For several years, the newsmagazine The Economist has published an international currency valuation index comparing the cost of a U.S. Big Mac with many of the rich countries of the world. The purpose is to provide the range of currency exchange values relative to the United States dollar by comparing the cost of a McDonald’s burger.

This may seem like a joke, but this “Big Mac Index” has become an international guideline for currency valuations used by financial institutions and governments of foreign nations for years. It’s a simple procedure: list the cost of a Big Mac hamburger in 15 different countries beginning with the most expensive down to the least cost.

The analysis of the results provided by The Economist gives plenty of opportunity for tongue-in-cheek play on words. For instance, the headline for the article is “The All-meaty Dollar.” Another reference is made to “burgernomics.”

All of this publicity is great for McDonald’s Corporation which has been receiving considerable publicity from the new film called “The Founder” dramatizing the early years of Ray Kroc’s creation of the fast-food industry. The application of the Big Mac cost is viable because the company controls the ingredients and preparation worldwide. In other words, a Big Mac purchased in Brazil will be exactly like the same product in the U.S. or other countries.

In the 2017 Big Mac Index, the United States ranks fifth at a cost of $5.06. The top of the list is Switzerland with a cost of $6.35; the bottom of the index is Russia where a Big Mac can be purchased at the bargain price of $2.15.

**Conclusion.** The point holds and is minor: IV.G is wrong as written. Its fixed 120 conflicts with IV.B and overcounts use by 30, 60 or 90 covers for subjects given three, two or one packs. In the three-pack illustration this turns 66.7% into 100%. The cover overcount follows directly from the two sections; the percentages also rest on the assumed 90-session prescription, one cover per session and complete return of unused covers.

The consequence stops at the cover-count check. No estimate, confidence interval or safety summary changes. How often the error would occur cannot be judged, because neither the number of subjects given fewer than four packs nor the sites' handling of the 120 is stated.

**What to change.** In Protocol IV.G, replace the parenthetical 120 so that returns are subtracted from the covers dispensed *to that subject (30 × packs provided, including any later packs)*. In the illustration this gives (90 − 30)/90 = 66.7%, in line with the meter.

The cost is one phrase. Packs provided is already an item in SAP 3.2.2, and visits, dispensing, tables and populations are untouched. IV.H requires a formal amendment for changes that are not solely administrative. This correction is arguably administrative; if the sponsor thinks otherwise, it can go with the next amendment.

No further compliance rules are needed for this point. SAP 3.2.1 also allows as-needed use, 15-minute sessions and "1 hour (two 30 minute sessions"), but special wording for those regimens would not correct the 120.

That comparison tells you something about the value of each nation’s currency in relation to the U.S. dollar. It also confirms the fact that the greenback is a strong currency in the international trade market. That is not good for the exporters. but imports come cheaper.

Recent foreign nation currency declines as a result of the Trump economy and Brexit are reflected in the current index. Mexico has suffered a 60% decrease in the peso; the euro is down 20% and the British pound 26% from their 2016 highs; the Chinese yuan is 44% undervalued to the dollar due to an economic recession from declining markets.

Still, the Scandinavian countries and Switzerland not connected to the EU currency remain the strongest currencies in the international market place. This might change if the dollar continues to strengthen under the Trump economy proposing to break trade treaties and imposing import duties or taxes on foreign goods.

In the meantime, Americans will get more burgers for their buck while abroad.